Extreme pluralism is opposed to diversity. A healthy, diverse culture celebrates values clashes but develops robust nonviolent arenas for persuasive combat. In a culture of aesthetic diversity, some value classical music and others value heavy metal, and they argue about matters of taste. In a culture of moral diversity, some favor limited euthanasia and others see it as murder; but all agree to abide by a common decision procedure.

In a culture of diversity, identity is more than a source of grievance, more than the basis of a claim to equal rights; it is the basis of a claim to genuine moral superiority, which is the antithesis of extreme pluralism. It works in reverse as well; without a claim of superiority, no identity is sustainable long-term. Cultures of extreme pluralism will eventually be conquered from within or without.

This kind of identity can also develop under totalitarian persecution; revolutionary individualism goes easily with condescension toward the homogenized masses. And it seems the Ancient Near East had no genuine cultures of diversity, so Avraham could only develop under Nimrod.

But revolutions tend to replace one totalitarianism with another. The challenge is to maintain hierarchy without absolutism, to believe that something can be less correct without being wholly incorrect, less valuable but not valueless, not ultimate and yet not unnecessary.

In halakhic Judaism, this challenge is perhaps best embodied in various paradoxes about the relative precedence of Torah study and mitzvah action. In the Avraham narrative, it is embodied in the Akedah, where Avraham at least seemingly makes clear that he ultimately has only one value.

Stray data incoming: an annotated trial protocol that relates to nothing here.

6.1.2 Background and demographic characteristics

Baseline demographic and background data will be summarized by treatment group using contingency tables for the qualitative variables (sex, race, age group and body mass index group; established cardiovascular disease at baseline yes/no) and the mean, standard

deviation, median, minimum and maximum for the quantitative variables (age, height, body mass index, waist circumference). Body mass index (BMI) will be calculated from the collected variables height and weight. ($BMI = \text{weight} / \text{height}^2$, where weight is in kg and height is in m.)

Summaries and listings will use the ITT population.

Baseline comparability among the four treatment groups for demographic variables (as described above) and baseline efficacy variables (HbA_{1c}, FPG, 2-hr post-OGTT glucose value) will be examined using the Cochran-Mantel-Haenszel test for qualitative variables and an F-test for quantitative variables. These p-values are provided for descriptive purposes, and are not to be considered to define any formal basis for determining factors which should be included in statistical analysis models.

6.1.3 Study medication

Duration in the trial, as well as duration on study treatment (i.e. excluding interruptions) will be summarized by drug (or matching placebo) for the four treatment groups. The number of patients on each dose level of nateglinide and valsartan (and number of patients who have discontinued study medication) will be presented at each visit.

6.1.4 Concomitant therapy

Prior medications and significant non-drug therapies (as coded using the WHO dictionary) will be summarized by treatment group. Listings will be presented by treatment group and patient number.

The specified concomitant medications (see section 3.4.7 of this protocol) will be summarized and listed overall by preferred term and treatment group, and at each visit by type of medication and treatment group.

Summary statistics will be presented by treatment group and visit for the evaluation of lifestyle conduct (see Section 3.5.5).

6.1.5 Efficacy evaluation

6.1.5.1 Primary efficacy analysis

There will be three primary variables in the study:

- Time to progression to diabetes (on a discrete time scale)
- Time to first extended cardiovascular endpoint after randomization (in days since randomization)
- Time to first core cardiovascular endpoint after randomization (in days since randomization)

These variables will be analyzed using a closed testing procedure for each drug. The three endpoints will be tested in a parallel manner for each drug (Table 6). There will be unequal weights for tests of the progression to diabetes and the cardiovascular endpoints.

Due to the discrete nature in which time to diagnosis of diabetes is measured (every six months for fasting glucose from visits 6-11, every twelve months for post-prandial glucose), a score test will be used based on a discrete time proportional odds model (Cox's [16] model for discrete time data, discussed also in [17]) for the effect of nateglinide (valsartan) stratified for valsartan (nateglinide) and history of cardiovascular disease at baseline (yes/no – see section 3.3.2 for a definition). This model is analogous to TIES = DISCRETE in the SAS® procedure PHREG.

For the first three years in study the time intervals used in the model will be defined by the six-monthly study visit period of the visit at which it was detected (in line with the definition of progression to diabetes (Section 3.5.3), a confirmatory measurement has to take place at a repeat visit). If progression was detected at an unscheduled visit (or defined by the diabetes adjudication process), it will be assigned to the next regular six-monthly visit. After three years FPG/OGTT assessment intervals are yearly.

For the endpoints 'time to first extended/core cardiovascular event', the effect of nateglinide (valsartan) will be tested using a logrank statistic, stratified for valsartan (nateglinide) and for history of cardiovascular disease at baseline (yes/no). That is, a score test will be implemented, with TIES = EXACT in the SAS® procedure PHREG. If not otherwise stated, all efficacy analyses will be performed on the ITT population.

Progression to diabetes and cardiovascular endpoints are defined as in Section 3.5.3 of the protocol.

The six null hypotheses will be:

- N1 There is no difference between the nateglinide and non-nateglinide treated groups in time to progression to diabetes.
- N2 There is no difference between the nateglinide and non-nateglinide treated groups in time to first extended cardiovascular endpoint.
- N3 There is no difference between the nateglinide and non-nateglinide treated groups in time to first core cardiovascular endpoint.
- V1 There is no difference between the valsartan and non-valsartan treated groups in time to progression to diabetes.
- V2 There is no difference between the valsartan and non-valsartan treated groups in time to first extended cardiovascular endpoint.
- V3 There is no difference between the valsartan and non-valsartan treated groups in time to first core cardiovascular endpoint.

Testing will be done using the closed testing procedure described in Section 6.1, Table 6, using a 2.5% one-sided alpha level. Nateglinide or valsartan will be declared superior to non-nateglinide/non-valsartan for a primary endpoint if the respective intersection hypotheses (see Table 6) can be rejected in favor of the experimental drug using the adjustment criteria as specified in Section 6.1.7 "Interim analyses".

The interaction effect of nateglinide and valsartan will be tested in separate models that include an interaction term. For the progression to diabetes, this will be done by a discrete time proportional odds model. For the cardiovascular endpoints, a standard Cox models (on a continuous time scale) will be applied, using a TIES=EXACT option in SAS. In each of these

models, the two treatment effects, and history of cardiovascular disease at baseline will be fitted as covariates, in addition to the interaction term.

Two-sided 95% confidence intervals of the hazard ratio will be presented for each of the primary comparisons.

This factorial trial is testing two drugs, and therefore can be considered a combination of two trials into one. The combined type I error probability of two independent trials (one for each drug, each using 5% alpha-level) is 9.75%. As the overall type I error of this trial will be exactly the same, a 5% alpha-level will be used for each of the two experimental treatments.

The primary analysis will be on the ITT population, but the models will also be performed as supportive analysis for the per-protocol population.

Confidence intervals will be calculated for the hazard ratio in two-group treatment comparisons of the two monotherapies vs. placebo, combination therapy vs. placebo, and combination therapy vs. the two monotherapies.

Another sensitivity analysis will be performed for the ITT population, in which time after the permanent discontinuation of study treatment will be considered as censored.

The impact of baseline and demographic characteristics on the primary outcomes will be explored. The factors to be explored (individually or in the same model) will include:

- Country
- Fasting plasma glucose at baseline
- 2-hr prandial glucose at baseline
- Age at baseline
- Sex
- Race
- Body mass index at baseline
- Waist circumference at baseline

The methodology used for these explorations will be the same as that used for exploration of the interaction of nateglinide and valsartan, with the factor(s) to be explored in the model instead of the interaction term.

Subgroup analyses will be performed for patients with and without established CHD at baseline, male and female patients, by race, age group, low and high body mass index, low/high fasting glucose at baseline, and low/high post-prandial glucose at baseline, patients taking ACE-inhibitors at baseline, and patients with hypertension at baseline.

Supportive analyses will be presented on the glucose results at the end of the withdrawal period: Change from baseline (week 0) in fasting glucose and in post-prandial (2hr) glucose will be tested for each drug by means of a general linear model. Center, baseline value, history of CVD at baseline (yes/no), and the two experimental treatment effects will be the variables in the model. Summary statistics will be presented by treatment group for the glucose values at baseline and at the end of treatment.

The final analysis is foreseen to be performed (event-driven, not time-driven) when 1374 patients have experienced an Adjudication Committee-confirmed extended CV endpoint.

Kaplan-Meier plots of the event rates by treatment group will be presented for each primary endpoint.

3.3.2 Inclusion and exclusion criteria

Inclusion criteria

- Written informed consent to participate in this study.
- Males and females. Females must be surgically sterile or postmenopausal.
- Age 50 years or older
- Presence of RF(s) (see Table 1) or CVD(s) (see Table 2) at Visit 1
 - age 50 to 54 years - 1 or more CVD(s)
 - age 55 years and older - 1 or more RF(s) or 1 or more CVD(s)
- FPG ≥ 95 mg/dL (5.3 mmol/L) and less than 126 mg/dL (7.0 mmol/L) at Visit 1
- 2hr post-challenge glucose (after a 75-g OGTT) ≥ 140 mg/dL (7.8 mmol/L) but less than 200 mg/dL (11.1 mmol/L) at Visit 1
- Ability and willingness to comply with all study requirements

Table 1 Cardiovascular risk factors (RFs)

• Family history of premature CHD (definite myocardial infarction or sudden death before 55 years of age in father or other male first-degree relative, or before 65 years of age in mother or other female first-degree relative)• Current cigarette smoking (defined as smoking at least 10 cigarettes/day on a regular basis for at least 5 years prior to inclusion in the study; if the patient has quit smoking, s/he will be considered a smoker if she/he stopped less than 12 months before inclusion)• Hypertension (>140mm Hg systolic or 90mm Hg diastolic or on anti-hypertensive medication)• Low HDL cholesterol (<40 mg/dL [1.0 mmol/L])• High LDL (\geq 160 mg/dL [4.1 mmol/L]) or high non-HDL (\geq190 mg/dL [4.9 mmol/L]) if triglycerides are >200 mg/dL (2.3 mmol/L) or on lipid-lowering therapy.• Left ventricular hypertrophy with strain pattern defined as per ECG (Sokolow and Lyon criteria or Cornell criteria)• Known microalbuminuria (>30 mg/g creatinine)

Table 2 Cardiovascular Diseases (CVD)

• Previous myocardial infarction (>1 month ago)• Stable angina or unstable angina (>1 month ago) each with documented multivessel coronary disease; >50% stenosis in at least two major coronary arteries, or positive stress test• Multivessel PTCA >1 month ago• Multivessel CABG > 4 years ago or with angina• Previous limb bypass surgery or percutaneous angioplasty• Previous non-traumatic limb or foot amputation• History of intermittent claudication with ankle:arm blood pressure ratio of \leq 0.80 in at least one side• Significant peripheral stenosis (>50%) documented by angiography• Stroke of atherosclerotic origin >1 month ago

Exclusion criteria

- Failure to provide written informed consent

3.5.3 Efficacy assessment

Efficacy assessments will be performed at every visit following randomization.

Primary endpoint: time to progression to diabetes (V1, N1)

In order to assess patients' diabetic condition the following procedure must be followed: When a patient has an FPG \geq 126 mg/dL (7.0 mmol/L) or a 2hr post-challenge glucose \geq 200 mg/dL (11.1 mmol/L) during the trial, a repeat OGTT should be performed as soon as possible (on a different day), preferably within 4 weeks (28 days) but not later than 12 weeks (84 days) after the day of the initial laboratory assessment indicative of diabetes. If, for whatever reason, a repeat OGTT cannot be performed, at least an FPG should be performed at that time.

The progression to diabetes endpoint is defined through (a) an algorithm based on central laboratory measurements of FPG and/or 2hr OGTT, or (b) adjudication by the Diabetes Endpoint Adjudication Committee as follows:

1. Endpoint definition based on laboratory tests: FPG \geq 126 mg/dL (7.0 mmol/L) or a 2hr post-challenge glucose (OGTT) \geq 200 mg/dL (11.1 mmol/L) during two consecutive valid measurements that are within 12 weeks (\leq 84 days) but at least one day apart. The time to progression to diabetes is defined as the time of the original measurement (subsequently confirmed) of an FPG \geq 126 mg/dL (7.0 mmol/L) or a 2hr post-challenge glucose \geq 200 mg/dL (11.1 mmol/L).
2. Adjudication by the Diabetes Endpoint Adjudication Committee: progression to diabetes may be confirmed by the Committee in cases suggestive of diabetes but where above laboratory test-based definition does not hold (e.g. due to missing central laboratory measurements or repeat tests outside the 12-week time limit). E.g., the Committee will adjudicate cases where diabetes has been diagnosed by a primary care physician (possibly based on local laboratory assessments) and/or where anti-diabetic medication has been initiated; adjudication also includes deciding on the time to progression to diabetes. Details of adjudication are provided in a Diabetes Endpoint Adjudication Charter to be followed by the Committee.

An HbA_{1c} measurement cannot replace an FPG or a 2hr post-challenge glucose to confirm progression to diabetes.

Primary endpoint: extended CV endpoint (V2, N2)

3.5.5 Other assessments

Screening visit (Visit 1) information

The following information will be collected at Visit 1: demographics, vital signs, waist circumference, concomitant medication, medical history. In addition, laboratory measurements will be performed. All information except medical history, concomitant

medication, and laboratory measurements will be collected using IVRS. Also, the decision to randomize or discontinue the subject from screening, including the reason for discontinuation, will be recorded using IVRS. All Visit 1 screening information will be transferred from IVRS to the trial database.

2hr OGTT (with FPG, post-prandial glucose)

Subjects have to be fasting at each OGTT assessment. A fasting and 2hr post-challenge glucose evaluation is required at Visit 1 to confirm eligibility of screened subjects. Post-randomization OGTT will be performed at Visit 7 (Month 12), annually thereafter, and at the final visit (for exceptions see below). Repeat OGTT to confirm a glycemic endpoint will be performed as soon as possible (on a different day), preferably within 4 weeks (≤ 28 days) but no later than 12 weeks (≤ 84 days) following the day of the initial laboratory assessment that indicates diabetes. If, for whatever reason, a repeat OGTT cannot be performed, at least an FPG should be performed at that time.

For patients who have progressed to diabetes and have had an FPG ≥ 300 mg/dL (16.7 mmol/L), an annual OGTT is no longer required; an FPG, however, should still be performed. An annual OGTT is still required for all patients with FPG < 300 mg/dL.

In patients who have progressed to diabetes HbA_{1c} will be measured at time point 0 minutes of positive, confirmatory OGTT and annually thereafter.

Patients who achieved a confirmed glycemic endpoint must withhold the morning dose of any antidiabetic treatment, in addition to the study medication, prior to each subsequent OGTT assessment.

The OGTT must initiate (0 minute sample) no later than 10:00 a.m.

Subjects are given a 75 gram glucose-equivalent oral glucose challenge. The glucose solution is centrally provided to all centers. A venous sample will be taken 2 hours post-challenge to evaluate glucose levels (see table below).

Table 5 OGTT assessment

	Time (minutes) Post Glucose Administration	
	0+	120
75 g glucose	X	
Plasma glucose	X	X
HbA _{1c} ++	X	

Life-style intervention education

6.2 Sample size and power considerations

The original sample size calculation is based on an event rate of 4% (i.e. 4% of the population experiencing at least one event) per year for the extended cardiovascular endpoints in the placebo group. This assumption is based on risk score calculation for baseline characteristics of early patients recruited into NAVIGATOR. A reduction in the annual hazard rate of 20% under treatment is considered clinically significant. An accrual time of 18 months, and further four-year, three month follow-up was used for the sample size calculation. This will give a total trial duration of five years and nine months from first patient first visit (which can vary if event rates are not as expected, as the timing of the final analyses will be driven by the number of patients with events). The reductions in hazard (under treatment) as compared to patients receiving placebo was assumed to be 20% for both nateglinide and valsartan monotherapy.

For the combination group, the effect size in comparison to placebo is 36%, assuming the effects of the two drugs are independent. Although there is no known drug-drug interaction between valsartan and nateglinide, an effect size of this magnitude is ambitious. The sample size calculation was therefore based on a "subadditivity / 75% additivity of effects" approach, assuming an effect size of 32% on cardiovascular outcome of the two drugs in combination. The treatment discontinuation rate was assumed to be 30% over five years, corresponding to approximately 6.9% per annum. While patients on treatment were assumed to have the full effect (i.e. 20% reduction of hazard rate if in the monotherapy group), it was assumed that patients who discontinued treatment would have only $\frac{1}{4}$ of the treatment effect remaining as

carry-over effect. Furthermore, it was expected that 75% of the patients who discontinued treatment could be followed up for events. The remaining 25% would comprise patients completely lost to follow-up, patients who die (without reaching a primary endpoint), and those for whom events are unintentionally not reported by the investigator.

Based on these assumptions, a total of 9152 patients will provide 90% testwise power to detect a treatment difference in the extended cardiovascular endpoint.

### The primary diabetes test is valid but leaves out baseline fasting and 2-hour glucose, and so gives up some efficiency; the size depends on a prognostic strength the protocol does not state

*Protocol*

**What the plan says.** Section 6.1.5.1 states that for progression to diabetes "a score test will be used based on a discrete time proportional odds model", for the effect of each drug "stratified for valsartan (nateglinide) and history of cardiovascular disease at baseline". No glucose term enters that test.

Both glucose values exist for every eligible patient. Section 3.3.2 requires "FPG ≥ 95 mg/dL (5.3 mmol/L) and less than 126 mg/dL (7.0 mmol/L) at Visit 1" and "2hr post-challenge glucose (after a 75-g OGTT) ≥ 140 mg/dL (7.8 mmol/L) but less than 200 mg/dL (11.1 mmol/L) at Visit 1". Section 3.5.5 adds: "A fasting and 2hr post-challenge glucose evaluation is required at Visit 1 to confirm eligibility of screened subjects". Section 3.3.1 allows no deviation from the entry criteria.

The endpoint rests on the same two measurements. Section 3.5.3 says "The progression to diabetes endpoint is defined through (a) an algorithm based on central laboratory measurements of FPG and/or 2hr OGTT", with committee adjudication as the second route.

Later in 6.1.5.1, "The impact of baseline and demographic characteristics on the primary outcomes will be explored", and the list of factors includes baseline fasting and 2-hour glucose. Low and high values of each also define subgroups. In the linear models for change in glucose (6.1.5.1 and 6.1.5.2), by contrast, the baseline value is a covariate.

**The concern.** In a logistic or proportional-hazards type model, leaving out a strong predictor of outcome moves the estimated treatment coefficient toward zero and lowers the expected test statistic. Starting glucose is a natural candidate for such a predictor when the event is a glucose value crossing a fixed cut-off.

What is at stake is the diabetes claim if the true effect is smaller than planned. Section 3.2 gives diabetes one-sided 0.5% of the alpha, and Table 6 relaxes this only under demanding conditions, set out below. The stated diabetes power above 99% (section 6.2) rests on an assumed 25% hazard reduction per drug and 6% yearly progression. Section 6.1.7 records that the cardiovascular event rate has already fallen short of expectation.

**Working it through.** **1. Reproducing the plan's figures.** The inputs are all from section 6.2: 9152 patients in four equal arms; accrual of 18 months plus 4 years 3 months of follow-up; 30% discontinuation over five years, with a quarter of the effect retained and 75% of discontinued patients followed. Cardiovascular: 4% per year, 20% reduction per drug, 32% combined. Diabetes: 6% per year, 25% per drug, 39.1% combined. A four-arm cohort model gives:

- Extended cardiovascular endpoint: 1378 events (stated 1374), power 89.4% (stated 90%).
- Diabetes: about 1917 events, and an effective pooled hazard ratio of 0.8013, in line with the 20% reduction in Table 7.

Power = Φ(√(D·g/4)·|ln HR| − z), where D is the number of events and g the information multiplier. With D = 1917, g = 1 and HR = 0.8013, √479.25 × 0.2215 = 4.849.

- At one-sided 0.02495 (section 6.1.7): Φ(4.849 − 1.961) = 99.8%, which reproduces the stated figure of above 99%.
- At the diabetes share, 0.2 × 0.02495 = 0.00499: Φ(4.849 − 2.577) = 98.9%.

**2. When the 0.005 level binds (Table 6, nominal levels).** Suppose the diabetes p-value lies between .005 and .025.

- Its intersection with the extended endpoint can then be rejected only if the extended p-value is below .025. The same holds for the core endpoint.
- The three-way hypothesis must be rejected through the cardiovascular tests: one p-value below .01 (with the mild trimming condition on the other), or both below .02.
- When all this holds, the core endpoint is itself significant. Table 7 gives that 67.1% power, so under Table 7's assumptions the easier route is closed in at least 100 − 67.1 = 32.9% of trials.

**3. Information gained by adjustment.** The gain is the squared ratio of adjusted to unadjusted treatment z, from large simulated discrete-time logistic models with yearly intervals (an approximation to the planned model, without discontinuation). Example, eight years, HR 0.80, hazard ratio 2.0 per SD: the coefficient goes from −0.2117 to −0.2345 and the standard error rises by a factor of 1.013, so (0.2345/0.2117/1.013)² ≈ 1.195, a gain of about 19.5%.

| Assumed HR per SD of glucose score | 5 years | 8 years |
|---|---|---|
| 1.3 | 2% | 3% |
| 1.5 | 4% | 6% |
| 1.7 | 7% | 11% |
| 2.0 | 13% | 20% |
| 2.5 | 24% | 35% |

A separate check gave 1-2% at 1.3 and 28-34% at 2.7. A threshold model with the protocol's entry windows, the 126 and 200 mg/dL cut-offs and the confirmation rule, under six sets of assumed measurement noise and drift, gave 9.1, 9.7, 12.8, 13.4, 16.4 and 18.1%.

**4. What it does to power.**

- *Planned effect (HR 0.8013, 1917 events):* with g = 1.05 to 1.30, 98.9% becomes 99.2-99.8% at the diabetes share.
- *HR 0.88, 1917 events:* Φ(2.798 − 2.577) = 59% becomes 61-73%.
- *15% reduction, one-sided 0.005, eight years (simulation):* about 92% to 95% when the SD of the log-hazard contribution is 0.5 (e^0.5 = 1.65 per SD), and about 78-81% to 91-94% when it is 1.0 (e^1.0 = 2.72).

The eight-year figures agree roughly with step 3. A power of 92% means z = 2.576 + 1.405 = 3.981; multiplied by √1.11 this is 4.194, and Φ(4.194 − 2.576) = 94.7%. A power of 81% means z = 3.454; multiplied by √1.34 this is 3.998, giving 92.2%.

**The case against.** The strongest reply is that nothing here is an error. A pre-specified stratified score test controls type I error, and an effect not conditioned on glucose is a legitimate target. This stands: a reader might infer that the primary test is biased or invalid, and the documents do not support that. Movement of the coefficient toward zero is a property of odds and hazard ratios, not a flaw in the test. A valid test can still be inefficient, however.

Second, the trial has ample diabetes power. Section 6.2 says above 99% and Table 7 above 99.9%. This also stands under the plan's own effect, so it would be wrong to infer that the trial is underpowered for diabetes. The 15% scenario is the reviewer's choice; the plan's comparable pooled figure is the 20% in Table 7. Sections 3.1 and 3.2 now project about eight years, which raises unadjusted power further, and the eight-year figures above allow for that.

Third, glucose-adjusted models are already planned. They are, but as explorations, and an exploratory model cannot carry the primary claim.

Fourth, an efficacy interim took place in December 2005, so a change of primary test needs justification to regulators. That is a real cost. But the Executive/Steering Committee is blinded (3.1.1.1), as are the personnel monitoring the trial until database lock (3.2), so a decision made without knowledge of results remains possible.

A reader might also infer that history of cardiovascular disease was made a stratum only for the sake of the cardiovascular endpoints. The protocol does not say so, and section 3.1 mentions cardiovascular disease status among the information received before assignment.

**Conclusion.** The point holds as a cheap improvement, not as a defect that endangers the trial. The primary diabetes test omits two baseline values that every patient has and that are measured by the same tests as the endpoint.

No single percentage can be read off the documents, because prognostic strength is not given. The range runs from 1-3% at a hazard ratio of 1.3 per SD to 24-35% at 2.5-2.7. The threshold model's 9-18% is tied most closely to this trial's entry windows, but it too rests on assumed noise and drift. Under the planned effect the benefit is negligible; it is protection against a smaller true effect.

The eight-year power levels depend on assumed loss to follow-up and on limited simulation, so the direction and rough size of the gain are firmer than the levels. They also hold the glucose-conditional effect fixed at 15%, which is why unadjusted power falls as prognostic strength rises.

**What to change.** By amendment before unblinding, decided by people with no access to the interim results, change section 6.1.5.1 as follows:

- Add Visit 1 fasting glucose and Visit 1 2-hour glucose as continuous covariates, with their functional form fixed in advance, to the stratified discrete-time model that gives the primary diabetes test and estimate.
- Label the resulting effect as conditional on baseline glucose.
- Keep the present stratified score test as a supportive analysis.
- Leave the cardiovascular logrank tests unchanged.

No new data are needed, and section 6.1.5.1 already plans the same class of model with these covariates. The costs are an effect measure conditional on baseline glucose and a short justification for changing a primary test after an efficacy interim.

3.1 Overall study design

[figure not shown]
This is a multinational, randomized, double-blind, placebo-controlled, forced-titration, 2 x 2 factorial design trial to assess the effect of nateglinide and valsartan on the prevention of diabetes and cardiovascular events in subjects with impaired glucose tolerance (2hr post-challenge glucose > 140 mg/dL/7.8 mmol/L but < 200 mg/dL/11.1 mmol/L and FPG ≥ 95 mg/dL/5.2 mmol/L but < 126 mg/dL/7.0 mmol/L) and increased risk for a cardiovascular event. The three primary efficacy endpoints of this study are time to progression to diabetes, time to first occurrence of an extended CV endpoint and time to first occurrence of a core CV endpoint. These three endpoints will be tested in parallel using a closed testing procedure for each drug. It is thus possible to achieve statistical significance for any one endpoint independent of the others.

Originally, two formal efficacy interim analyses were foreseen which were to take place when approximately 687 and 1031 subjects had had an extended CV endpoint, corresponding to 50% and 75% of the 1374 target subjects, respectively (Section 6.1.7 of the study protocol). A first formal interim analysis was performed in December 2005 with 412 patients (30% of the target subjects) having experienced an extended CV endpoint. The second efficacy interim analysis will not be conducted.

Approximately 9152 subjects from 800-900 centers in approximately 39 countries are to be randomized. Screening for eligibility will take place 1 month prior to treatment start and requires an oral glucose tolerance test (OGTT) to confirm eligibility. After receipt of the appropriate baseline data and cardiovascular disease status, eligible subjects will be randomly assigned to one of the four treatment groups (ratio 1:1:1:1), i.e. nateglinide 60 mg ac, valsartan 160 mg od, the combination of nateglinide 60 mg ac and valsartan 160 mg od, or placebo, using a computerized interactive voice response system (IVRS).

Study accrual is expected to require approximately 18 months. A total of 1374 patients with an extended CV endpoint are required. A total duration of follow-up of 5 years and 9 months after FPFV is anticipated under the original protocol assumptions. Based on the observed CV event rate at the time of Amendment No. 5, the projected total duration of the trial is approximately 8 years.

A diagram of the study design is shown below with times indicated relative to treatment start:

Yitzchak reacts against this. Yitzchak, as Rabbi Joshua Berman has argued well, never comes to terms with the expulsion of Yishmael. He cannot choose Yaakov over Esav, even though he knows that choice must be made. Yitzchak, in other words, is susceptible to Canaanism. For Avraham’s unique legacy to survive, Yitzchak therefore needs to marry a woman from home.

Marriage in the classical sense is a commitment to sustainability. Continuity is not an end in itself, but a culture’s purpose is not to be an ephemeral work of performance art. When continuity becomes its own justification, opposition to intermarriage is plausibly seen as racism. But it is more than evident that Judaism will not survive in America if Jews believe that it is one of a large set of equally valuable options.

Perhaps more dangerously, we need to recognize that both inclusion and exclusion always have costs. The cost of exclusion is the value of whatever and whomever is excluded; the cost of inclusion is the value of whatever difference you are ignoring.

The full arc of Avraham’s life, which values both his natal and adopted homelands, stands for the necessity of both hierarchy and egalitarianism.

I contend that the dialectic need not be extreme; every Jew need not oscillate between totalitarianism and latitudinarianism, nor need we alternate generations of chauvinists and pluralists. We can find both within ourselves as necessary.

The same is true on a communal level. It is possible and ideal to build a community which contains both these pulls, rather than dividing into absolutists and relativists.

The balance is always delicate; Modern Orthodoxy, Conservative Judaism, and Reform each claim to embody it. If the capacity to sustain the norm of endogamy is a fundamental measure of sustainability – and I believe it is – clearly the latter two have failed, and Modern Orthodoxy must profit by their example. Deep and sincere appreciation for the achievements, values, and beauties of other cultures, religions, and even denominations must not be allowed to reach the point at which the only reason to choose ours over others is inertia.